In the experimental group, suboccipital release technique was implemented in forward head posture. In a related study conducted by Kim et al.,[1] stated that suboccipital release technique causes decompression of the vagus nerve which runs through the jugular foramen. Tissue stretching and tension over the foramen are relieved when traction along with pressure is applied by the fingers of the therapist over the posterior aspect of the neck and suboccipital muscles. This leads to decrease pain and increased cervical range of motion. When slow and sustained stretching is provided over time, it allows elongation and relaxation of the fascia. Thus, increases range of motion, flexibility, and decreases pain.

In the control group, different physiotherapeutic exercises were given in addition to hydrocollator packs. Results achieved were statistically significant. According to Malanga et al (2015)[18] when hot pack is applied physiological effects occur such as decrease pain, increase blood flow, metabolism, and connective tissue elasticity also increases. When tissue temperature is increased vasodilation occurs, which leads to increased blood flow to the region which ultimately leads to healing that is achieved by increased supply of oxygen and nutrition. Viscoelastic changes occur in collagen tissue due to the application of heat. There is increase in range of motion due to elongation of the tissue. Furthermore, there is improvement in CVA. Kachanathu et al (2015)[19] stated that neck isometric exercises reduce pain because of increase endorphins which usually occurs after training and good neuromuscular control. Muscle stretch receptors get activated when strong muscular contraction occurs during isometric exercises. Chin tucks mainly focuses on the deep flexor muscles of the upper cervical region. It is a low load exercises which involves performing and holding inner range position of craniocervical flexion. This activates and trains deep cervical flexors. Deep cervical flexors are longus capitis and longus colli which are usually weak in forward head posture. This exercise helps to promote strengthening of weak muscles thus improves the cervical range of motion.[20]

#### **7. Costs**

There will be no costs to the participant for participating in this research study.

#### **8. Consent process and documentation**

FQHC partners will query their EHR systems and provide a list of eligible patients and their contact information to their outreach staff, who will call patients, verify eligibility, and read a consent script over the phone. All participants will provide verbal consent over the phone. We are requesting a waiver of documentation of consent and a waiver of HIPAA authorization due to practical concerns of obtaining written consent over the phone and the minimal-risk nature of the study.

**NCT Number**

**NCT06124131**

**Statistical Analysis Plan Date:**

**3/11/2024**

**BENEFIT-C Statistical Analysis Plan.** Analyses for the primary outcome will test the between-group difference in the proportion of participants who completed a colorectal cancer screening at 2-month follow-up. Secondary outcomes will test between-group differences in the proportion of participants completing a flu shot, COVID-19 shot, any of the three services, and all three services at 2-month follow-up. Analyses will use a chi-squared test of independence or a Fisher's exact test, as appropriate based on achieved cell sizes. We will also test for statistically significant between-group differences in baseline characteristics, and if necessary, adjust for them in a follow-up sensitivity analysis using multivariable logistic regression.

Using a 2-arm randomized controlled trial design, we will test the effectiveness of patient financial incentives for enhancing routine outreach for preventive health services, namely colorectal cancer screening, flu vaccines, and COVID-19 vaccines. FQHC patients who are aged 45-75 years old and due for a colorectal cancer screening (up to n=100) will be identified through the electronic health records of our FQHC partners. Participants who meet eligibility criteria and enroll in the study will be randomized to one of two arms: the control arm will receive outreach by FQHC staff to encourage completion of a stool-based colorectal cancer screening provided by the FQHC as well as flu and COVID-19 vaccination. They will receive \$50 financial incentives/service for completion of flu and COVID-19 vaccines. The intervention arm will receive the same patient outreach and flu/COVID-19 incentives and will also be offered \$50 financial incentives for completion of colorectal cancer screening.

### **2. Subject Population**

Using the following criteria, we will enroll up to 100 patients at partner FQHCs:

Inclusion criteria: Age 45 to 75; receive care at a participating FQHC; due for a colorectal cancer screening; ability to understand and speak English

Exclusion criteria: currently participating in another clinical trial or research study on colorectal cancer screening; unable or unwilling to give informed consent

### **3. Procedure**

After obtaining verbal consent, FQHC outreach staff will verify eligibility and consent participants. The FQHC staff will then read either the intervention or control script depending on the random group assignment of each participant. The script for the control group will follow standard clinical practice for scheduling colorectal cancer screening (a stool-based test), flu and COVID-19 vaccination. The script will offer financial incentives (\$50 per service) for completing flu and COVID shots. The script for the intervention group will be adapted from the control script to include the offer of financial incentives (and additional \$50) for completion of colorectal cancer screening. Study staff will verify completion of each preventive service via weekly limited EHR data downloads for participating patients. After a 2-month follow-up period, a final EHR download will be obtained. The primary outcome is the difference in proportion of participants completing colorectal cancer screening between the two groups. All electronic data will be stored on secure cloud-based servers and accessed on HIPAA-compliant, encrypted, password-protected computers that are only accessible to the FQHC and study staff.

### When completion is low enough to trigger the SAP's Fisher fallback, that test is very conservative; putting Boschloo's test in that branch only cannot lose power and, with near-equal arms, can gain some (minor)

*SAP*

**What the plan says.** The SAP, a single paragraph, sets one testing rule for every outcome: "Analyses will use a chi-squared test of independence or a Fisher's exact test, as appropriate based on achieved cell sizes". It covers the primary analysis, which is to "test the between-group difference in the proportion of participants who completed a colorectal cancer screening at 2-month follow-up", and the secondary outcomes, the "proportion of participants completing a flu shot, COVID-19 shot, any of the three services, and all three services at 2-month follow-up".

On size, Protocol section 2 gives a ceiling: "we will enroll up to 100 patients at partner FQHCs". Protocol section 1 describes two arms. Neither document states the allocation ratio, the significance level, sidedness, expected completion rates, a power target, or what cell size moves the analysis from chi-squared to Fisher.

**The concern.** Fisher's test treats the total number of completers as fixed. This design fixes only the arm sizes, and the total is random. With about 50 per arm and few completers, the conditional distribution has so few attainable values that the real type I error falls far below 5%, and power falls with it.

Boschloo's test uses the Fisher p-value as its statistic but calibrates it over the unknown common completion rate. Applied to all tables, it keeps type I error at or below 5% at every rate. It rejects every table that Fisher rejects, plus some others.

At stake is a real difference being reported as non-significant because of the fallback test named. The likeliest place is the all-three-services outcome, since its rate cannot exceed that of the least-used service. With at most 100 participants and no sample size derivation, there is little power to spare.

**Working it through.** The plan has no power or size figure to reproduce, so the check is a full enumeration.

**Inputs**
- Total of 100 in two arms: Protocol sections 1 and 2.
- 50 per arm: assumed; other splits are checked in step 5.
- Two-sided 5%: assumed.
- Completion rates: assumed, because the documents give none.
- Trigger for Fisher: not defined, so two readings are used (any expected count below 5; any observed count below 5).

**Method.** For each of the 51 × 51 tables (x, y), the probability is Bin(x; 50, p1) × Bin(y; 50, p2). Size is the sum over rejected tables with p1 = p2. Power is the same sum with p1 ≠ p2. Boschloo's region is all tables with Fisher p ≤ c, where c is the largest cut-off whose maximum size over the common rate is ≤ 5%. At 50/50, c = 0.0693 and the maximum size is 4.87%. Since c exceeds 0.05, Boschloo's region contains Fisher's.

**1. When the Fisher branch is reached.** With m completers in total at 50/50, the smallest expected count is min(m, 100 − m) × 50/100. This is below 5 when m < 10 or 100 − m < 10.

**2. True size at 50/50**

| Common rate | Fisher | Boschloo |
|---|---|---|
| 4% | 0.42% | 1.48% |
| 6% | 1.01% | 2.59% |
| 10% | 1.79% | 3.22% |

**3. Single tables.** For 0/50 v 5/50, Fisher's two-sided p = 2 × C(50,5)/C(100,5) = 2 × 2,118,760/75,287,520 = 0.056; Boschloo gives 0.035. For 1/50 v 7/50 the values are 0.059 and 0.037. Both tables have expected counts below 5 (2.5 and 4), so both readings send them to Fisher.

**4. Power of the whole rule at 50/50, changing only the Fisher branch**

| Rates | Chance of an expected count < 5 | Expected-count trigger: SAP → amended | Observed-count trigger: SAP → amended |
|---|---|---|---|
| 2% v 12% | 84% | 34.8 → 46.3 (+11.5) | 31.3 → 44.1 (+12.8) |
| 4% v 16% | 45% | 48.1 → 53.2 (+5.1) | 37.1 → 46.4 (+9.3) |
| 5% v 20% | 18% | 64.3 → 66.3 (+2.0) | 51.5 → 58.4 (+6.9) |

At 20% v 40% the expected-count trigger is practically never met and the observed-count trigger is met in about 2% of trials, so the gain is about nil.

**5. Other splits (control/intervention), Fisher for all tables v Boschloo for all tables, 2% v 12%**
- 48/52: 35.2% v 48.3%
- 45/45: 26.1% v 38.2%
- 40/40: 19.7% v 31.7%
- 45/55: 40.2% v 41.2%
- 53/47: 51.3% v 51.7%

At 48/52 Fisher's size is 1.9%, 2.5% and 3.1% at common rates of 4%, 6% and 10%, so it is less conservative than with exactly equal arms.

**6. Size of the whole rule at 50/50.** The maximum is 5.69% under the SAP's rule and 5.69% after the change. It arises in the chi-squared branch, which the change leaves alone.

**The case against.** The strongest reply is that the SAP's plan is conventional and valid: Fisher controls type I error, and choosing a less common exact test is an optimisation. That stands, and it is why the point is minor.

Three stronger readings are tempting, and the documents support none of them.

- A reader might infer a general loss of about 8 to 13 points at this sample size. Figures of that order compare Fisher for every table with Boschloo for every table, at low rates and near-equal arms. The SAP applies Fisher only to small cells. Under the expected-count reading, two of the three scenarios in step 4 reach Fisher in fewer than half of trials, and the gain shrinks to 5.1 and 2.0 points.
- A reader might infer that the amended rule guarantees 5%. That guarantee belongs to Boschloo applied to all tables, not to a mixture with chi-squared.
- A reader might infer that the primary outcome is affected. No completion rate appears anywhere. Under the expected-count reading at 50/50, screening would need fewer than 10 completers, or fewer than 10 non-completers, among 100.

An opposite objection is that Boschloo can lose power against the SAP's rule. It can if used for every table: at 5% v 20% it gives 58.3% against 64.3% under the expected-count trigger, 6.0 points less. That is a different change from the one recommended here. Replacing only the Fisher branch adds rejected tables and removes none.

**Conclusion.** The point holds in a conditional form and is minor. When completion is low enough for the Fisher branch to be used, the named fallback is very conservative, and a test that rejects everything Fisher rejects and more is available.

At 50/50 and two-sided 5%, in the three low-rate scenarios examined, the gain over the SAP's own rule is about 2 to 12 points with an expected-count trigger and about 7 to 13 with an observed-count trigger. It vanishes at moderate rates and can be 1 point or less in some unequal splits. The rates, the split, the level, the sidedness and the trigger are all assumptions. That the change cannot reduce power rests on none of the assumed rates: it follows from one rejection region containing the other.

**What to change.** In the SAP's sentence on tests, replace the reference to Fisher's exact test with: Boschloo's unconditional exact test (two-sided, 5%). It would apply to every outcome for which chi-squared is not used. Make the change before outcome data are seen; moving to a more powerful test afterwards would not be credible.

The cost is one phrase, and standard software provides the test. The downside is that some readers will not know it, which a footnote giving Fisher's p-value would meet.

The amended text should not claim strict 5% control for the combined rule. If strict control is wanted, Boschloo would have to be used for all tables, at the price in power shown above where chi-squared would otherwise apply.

Conclusion Top

Suboccipital release technique along with conventional treatment significantly improves neck pain, disability, and range of motion in forward head posture.


We would like to thank all the participants and our colleagues for their co-operation during the entire process. Special thanks to the departmental chair of Physiotherapy and Orthopedics department of Dr. D.Y. Patil Vidyapeeth, Pune.

Financial support and sponsorship


Conflicts of interest

There are no conflicts of interest.

  References Top

Kim BB, Lee JH, Jeong HJ, Cynn HS. Effects of suboccipital release with craniocervical flexion exercise on craniocervical alignment and extrinsic cervical muscle activity in subjects with forward head posture. J Electromyogr Kinesiol 2016;30:31-7.  Back to cited text no. 1
Thakur D, Motimath B, Raghavendra M. Forward head posture correction versus shoulder stabilization exercises effect on scapular dyskinesia and shoulder proprioception in athletes: An experimental study. Int J Physiother 2016;3:197-203.  Back to cited text no. 2
Contractor ES, Shah S, Dave P. To study the immediate effect of suboccipital muscle energy technique on craniovertebral angle and cranio-horizontal angle on subjects with forward head posture. Int J Health Sci Res 2019;9:83-7.  Back to cited text no. 3